Wednesday, November 02, 2022

SUHAKAM Must Reconsider, just like in 2018, the decision to stop investigation and not hold Public Inquiry on the case of Sabri, the wrongfully detained, convicted, sentenced and whipped documented migrant worker(38 Groups)

Media Statement – 2/11/2022(Updated)

SUHAKAM Must Reconsider, just like in 2018, the decision to stop investigation and not hold Public Inquiry on the case of Sabri, the wrongfully detained, convicted, sentenced and whipped documented migrant worker

Indonesia and Malaysia must ensure justice is done, and not sabotage the quest for justice

We, the 38 undersigned groups are saddened by the decision of the Malaysian Human Rights Commission (SUHAKAM) not to hold a Public Inquiry or continue with investigations on the Sabri Umar’s, the Indonesian migrant worker’s case of wrongful detention, wrongful charging, wrongful conviction and sentencing, and illegal whipping despite there being a pending appeal. The rights violations sadly were brought about by, amongst others, the Malaysian police, Immigration authorities, Deputy Public Prosecutors, the Tawau Sessions Court and the Prison.

Sabri’s case, which was well documented, would have given the opportunity to SUHAKAM to also come out with recommendations for better human rights-based practice by the Malaysian authorities and personnel in dealing with cases involving migrant workers in Malaysia.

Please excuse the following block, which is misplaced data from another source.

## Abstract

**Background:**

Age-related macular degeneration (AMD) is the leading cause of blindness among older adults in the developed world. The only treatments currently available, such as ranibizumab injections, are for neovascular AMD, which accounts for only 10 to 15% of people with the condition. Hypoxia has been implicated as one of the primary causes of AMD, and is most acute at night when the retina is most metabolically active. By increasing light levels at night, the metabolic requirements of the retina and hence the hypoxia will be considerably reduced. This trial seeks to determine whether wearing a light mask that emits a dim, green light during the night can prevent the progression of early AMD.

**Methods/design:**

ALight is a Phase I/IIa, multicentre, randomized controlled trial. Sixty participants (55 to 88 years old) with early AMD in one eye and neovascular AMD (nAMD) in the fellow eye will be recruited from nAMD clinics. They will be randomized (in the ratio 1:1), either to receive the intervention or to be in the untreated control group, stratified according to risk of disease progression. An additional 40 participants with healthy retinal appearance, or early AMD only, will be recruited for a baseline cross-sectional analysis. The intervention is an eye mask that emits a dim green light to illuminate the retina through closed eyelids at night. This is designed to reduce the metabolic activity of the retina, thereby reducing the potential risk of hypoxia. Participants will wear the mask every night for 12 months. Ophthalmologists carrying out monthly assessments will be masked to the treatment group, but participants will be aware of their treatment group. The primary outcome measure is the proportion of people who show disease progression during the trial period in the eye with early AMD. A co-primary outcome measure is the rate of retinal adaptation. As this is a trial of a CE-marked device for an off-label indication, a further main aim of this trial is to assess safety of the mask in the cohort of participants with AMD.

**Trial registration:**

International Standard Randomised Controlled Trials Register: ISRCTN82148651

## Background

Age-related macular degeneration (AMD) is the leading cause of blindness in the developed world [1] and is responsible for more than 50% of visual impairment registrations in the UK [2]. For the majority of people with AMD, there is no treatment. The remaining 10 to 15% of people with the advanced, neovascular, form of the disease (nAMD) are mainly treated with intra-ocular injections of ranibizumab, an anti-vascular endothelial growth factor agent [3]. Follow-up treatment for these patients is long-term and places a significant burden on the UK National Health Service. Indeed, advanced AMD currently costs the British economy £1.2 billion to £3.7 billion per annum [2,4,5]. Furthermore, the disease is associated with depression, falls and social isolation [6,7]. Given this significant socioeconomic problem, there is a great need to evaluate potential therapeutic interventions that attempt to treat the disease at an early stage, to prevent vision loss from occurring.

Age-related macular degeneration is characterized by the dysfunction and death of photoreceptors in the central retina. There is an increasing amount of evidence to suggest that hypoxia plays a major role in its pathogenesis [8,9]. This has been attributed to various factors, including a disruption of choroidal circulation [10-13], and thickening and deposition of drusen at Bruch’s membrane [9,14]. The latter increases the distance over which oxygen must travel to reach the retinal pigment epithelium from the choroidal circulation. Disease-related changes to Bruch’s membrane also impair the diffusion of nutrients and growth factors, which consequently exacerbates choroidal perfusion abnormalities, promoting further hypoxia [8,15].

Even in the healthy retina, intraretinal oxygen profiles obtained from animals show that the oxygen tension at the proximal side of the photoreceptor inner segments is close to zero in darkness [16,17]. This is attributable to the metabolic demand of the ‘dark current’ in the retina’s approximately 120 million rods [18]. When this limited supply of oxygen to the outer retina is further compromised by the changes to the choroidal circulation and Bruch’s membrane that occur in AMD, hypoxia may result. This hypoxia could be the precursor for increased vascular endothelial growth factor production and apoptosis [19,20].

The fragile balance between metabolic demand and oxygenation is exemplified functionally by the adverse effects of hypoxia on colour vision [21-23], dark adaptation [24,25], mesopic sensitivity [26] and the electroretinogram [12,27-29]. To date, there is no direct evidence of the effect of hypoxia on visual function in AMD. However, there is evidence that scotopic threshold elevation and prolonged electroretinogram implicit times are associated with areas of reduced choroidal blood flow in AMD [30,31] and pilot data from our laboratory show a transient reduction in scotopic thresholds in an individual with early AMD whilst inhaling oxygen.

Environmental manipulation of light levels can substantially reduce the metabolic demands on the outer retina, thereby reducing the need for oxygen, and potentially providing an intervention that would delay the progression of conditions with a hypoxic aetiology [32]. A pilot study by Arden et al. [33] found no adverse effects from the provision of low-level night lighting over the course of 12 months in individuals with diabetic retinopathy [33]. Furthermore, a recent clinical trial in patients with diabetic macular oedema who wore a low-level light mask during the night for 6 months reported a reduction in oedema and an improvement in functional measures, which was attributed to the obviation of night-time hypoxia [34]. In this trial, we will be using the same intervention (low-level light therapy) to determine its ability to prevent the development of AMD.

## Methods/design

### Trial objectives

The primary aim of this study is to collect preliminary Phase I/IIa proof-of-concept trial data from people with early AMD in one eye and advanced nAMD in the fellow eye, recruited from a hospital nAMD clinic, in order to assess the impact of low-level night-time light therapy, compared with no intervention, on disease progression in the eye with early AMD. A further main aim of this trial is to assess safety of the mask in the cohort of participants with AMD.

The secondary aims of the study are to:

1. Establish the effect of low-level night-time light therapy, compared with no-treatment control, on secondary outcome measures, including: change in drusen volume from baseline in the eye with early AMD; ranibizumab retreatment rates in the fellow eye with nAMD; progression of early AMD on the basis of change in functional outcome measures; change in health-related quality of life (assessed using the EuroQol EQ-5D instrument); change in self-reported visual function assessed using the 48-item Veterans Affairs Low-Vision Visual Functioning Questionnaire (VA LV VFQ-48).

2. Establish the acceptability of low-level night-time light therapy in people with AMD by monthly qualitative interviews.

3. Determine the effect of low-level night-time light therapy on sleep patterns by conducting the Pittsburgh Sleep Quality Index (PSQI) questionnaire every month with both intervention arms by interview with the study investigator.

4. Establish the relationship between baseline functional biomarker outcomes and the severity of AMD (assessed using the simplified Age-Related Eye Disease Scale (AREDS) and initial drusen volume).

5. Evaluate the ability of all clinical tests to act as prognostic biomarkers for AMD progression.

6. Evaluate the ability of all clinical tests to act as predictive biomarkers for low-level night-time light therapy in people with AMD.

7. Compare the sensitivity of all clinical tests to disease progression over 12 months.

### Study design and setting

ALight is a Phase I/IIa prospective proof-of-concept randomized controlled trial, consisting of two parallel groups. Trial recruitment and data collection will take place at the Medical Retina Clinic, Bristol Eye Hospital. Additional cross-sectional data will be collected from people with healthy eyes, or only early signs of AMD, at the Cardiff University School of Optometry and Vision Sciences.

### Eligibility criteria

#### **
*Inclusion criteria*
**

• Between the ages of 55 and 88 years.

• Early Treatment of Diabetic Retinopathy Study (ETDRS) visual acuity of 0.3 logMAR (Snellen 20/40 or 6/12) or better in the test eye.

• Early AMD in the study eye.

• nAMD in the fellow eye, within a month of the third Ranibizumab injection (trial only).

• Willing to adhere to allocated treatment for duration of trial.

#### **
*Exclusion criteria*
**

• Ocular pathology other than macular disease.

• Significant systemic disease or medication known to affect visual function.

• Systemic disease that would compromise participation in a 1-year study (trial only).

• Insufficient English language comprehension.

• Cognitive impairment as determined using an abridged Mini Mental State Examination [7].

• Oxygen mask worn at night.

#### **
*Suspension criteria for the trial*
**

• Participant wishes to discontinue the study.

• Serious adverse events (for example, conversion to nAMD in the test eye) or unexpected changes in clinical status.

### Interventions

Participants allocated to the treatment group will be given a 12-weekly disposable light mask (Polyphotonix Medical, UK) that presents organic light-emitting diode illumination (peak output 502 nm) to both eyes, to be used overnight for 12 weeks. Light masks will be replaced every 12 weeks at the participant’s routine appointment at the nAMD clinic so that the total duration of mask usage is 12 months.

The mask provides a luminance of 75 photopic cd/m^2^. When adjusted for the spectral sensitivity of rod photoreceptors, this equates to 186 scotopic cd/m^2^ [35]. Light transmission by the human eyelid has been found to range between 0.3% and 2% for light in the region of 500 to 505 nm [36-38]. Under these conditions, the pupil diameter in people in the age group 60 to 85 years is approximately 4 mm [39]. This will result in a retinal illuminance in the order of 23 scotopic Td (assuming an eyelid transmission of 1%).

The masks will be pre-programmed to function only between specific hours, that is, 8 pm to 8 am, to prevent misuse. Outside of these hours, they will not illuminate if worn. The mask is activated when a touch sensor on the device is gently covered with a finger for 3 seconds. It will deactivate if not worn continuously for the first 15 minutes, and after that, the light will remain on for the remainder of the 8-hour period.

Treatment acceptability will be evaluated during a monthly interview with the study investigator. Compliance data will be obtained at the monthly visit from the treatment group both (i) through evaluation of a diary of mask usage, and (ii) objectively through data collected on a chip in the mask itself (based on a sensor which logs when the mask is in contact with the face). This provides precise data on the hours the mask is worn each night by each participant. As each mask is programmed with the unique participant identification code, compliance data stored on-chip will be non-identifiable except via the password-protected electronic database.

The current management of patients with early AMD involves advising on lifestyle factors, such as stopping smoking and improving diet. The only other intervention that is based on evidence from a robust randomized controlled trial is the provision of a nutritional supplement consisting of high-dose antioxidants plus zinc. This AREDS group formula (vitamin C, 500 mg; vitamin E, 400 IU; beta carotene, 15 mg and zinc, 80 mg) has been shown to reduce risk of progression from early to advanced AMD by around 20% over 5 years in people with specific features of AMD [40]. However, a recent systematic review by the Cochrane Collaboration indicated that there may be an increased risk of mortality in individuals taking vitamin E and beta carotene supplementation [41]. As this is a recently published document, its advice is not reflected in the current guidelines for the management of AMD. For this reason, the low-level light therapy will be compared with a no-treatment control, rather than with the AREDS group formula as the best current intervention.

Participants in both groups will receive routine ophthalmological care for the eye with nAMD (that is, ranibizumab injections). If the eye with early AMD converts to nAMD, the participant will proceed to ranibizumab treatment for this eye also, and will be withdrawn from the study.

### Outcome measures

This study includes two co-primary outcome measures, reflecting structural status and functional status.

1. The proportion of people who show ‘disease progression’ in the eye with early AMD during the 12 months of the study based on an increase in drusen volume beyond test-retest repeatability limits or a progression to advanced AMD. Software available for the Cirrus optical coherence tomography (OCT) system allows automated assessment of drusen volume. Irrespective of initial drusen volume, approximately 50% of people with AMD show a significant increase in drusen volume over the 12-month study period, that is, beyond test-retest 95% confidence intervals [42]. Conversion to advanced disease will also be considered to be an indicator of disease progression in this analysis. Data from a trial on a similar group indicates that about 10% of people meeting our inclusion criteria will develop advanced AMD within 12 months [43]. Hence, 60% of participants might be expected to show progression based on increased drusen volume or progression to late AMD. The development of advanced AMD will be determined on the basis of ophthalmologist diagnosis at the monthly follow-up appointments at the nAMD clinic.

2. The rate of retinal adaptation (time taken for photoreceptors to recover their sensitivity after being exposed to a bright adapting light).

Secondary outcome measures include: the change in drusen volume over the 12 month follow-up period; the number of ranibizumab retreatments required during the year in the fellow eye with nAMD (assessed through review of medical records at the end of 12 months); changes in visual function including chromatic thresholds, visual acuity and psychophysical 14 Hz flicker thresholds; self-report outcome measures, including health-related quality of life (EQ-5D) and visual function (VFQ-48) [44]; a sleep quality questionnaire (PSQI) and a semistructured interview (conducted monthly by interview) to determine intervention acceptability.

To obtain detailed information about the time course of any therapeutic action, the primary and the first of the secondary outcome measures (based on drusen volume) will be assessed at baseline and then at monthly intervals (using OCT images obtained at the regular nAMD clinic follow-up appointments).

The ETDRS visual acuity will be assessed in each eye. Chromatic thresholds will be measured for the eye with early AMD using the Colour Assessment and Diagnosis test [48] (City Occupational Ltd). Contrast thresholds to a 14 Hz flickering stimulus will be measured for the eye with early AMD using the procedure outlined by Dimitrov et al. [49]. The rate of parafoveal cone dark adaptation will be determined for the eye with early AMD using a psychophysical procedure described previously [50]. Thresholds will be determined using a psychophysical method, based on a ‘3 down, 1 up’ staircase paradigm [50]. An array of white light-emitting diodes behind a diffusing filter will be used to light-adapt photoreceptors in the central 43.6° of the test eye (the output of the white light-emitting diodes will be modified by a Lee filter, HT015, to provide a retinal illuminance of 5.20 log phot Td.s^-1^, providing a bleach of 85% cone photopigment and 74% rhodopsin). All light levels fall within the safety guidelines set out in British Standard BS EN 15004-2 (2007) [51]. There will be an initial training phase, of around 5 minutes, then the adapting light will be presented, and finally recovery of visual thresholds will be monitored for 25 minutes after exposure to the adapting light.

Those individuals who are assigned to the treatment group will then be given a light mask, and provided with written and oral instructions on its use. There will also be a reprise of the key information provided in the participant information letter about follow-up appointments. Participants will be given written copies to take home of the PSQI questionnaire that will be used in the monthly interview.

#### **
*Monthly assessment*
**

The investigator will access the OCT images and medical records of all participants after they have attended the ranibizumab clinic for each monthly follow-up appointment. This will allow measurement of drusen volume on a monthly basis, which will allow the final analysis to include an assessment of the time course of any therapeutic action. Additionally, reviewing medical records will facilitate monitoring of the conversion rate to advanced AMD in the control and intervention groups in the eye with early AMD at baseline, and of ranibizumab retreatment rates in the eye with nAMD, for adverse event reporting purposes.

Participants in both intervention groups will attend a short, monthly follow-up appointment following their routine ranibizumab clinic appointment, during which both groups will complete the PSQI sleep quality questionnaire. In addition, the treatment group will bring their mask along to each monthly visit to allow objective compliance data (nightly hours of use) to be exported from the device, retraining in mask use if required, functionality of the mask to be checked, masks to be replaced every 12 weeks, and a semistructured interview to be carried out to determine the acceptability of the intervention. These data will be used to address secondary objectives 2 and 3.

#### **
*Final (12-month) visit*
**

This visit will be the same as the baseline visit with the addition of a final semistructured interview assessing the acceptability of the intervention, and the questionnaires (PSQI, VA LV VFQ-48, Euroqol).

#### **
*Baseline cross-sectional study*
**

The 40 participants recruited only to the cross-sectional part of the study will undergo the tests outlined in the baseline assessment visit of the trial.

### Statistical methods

SUHAKAM can bravely investigate as cases filed are not on subject matters complained about

SUHAKAM’s justification for its decision is based on Section 12(2) of The Human Rights Commission of Malaysia Act 1999, which states that ‘The Commission shall not inquire into any complaint relating to any allegation of the infringement of human rights which- (a) is the subject matter of any proceedings pending in any court, including any appeals; or (b) has been finally determined by any court.’

However, it must be noted that the previous SUHAKAM in 2018 did not allow the fact that there was a related case in court stop it from investigation, or doing a public inquiry. The question really should be to see that the matters in the said court case are DIFFERENT from the matters before SUHAKAM. SUHAKAM must proceed with investigation and hold the Public Inquiry.

In January 2018, the Human Rights Commission of Malaysia (SUHAKAM) had ceased the inquiry into the enforced disappearance of Pastor Koh as a suspect, one Lam Chang Nam, had been charged in court in relation to the case. However, in May 2018, SUHAKAM said that the inquiry into Koh's disappearance would continue after concluding that the subject matter of Lam's case and the public inquiry was “not the same”. (Star, 26/8/2018).

Likewise, in the Sabri’s case, the subject matter of the Complaint/Petition by 47 parties to SUHAKAM dated 10/8/2022, where the subject matter of the petition included, amongst others,

# Wrongful detention from 5/4/2022 to 19/4/2022, without the legally required Magistrate’s orders noting that Sabri was arrested as a suspect of a crime, not an immigration offence.